BALL GROUND, Ga., Oct. 18, 2021 /PRNewswire/ -- Each year, Jim Gibbs, owner/developer of Gibbs Gardens, strives to offer visitors amazing new garden experiences—this year is no exception. Inspired by the work of the Monarch Joint Venture (https://monarchjointventure.org/) Gibbs is re-inventing his 30-acre Wildflower Meadow as a butterfly and bee pollinator garden. Although not on the Endangered Species List, the monarch now is considered a candidate for protection; according to a Fish and Wildlife Department announcement, it will review the monarchs' status annually to track any changes.
Monarch butterflies discover acres of cosmos blooms in pollinator Wildflower Meadow.
Monarch butterflies living east of the Rockies migrate 3,000 miles each August to over-winter in Central Mexico. They travel down the eastern states—including Georgia—and curve west along the Gulf States toward Mexico. The process is repeated in reverse in the spring with monarchs leaving in early March to arrive in New England in May and June.
It's critical for monarchs to find plentiful and nutritious food to fuel their flight and propagation, thereby ensuring the safety of the species.
"As a child I was fascinated by butterflies," said Gibbs. "Children who come to our gardens love to see the monarchs. They are mesmerized watching butterflies hover and land on the flowers."
Monarch butterflies discover acres of cosmos blooms
This spring Gibbs started his Wildflower Meadow transformation, clearing out invasive plantings to make room for five acres of cosmos and other new varieties that support and encourage pollination. He began by seeding literally millions of cosmos to color the meadows in wave after wave of vibrant color.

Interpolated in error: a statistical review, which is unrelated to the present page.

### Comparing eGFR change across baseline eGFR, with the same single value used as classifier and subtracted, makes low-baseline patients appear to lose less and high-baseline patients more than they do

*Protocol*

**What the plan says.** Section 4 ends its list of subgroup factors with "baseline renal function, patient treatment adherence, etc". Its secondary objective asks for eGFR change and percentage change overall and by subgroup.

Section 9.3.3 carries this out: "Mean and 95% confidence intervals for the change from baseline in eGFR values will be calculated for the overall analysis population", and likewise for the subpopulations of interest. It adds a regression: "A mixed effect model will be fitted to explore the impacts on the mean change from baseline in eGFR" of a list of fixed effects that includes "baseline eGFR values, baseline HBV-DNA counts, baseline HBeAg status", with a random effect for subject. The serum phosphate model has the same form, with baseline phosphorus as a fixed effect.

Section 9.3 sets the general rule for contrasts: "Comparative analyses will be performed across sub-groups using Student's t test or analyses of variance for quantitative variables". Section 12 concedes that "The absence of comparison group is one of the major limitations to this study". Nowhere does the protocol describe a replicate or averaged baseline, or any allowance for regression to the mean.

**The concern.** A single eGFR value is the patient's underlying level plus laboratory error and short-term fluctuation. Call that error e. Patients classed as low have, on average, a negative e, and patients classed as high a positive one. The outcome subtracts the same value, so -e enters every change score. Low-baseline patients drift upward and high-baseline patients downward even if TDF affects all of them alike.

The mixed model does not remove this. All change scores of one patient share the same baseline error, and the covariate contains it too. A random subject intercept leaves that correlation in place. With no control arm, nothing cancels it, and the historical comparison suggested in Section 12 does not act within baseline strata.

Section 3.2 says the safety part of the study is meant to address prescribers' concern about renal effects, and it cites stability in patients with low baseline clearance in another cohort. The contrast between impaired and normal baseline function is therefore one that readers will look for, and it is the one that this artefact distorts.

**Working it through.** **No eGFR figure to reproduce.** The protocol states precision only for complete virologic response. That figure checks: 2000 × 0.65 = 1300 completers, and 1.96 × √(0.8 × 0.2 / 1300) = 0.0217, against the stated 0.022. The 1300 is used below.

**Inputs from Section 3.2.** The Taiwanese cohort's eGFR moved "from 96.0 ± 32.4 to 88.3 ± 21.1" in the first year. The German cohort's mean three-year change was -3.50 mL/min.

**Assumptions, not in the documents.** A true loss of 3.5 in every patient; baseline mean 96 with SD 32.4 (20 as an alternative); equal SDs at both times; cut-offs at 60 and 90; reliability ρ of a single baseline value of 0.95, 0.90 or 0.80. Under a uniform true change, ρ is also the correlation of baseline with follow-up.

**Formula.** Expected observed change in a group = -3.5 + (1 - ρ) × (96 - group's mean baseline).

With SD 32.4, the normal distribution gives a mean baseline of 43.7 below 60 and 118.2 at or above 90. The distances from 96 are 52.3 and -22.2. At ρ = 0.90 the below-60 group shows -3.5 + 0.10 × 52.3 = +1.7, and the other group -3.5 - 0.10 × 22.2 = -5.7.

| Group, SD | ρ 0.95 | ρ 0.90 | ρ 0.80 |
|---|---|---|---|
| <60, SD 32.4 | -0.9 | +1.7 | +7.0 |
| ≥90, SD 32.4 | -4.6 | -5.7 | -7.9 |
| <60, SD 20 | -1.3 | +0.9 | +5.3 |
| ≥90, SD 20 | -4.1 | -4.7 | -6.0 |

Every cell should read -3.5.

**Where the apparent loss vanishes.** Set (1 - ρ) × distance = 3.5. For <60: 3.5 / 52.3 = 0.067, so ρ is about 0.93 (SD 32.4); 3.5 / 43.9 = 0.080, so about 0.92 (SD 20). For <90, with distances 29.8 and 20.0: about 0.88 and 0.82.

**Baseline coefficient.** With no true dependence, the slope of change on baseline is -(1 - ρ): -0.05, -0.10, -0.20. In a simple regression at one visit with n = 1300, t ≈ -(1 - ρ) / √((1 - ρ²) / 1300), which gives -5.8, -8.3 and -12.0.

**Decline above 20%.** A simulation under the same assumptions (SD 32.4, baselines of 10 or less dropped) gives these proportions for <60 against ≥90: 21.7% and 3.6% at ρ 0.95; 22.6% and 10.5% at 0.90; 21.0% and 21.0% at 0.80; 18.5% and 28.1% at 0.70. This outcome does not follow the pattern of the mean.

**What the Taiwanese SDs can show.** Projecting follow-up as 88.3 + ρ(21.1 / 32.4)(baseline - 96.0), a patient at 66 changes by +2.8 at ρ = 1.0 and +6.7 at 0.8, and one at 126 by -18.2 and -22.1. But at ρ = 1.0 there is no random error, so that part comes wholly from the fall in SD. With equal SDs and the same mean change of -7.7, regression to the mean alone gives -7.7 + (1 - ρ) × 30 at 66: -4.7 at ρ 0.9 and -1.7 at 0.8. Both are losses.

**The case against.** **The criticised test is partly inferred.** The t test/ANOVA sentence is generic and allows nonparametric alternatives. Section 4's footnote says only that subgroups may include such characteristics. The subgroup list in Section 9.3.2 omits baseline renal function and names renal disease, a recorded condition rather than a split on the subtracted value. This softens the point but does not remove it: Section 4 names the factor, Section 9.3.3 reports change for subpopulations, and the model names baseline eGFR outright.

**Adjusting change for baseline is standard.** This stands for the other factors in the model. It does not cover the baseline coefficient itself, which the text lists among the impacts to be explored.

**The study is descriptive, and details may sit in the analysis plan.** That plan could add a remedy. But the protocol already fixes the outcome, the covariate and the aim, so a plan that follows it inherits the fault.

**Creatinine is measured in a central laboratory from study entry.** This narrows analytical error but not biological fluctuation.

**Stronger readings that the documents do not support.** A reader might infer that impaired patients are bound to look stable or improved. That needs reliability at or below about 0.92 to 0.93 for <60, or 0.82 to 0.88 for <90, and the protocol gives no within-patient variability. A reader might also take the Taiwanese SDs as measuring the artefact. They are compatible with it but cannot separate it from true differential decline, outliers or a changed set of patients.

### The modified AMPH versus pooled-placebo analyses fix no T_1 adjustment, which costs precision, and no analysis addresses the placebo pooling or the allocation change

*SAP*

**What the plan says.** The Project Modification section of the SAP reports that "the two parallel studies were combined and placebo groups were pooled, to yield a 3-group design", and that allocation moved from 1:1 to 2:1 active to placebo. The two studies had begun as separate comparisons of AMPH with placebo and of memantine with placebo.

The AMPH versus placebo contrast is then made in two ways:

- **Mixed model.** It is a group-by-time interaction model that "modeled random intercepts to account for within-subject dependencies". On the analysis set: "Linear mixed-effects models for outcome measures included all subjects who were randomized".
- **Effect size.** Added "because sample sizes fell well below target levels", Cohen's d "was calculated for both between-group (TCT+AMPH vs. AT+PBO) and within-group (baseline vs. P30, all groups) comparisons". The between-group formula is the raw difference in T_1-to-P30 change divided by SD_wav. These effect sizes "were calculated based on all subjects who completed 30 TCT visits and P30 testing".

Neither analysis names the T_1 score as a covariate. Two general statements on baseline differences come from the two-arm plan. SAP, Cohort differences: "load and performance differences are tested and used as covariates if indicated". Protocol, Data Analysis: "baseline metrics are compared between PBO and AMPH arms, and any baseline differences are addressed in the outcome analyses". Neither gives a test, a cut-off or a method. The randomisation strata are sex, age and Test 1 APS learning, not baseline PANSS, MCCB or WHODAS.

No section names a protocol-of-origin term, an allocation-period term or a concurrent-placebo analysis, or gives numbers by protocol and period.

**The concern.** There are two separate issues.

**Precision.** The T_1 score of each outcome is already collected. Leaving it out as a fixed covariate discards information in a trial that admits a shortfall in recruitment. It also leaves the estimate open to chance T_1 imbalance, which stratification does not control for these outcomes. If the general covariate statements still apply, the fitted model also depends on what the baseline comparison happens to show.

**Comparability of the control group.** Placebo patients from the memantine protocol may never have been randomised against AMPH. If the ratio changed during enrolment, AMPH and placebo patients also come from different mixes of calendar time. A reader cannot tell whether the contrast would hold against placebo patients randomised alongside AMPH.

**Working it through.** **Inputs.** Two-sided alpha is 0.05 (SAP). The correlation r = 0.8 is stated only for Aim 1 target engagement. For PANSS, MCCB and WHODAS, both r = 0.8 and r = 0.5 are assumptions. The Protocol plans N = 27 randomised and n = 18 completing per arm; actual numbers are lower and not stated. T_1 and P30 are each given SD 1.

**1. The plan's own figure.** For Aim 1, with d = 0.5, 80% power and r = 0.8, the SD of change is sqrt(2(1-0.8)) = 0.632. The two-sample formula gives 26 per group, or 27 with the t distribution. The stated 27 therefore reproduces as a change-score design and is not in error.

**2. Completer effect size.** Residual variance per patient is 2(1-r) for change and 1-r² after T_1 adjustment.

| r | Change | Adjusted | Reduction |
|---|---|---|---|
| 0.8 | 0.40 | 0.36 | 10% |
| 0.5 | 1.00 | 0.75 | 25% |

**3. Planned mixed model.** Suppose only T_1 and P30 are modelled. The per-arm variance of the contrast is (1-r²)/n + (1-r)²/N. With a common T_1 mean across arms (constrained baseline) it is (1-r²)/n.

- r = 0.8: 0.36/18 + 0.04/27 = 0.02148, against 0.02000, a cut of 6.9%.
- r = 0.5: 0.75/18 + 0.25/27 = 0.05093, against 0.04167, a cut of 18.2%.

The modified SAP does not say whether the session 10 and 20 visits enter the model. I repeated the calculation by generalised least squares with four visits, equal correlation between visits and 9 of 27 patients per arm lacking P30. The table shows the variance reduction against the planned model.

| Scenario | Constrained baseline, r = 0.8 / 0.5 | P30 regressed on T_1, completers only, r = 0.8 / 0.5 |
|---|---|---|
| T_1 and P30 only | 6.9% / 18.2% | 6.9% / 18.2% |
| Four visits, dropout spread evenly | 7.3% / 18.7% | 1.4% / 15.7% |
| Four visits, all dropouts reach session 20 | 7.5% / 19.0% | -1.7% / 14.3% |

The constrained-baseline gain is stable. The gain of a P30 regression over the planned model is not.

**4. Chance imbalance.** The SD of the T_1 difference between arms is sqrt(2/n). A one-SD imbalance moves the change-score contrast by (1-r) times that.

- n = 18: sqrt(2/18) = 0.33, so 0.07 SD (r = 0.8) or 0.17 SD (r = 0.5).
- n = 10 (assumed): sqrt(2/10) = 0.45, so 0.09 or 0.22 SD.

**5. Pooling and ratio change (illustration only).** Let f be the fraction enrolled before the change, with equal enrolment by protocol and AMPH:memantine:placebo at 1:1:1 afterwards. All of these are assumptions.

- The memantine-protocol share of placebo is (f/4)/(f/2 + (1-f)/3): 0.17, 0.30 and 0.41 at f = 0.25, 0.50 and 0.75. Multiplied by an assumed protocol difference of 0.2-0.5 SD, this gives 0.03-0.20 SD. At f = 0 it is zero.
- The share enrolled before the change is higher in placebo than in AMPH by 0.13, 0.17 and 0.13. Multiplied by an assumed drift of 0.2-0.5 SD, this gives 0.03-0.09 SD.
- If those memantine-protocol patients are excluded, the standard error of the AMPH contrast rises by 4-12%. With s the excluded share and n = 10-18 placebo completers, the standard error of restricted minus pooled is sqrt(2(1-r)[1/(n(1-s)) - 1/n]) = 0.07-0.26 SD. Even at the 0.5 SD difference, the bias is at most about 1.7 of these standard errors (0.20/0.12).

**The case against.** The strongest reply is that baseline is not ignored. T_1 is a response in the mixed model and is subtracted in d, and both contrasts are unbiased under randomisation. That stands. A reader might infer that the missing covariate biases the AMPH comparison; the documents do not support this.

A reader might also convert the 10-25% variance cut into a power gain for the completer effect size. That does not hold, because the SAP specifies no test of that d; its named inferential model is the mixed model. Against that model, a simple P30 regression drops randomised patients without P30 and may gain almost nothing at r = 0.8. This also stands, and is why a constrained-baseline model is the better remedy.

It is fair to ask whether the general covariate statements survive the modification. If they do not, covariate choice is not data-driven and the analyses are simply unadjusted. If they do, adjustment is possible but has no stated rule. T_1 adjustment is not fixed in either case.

"One of my main reasons for planting cosmos was to attract the monarchs to visit Gibbs Gardens in September, October and early November on their migration to Central Mexico and again on their return trip north during March, April and May," said Gibbs.
Thousands of monarchs are enjoying their rest stop at Gibbs Gardens—attracted by the cosmos bright flowers and enriched by their precious nectar stores. Cosmos—a tall annual with 3-5 inch silky, daisy-like flowers—is native to Mexico. Cosmos blossoms (cosmos bipinnatus and cosmos sulphorous) have yellow centers with a rainbow of petal colors including white, various shades of pink, crimson, rose, lavender and purple.
"Millions of cosmos in bloom look like rivers of color flowing across the Wildflower Meadow's sloping hillsides and across the valley," he added. "Come spring and their return flight, Gibbs Gardens will be ready to entice—and nurture—them again with fields of bright poppies, larkspur, milkweed and more golden rod."
Gibbs' great respect for the balance of nature is not new. In 2015, with growing concern about bees dying and/or disappearing, he contacted a local bee farm and arranged to have hives established in Gibbs Gardens' safe, clean environment.
"Honey bees are in a fragile state in nature so the hives here are protected from bears and other wildlife with heavy fencing," he said, In the midst of Gibbs Gardens the bees are sheltered from pollutants and other chemicals that might prove unhealthy.
Today there are seven hives—with anywhere from 20,000 to 80,000 bees per hive—within the gardens' grounds but away from areas where visitors walk. Italian bees, the majority of those in the gardens, are more docile and are located in the general area beyond the Wildflower Meadow with signage to alert visitors who might wander in that area.
Honored for excellence as
Recognized as one of the Thirteen Best Botanical Gardens in America and recently named the top garden in Georgia by the Atlanta Journal, Gibbs Gardens always has something new in bloom. The five feature gardens and 21 seasonal collections gardens offer unique and continuous delights for garden lovers of all interests. To learn more about Gibbs Gardens go to gibbsgardens.com.
For more information contact:
Carol Skapinetz, Marketing Manager
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SOURCE Gibbs Gardens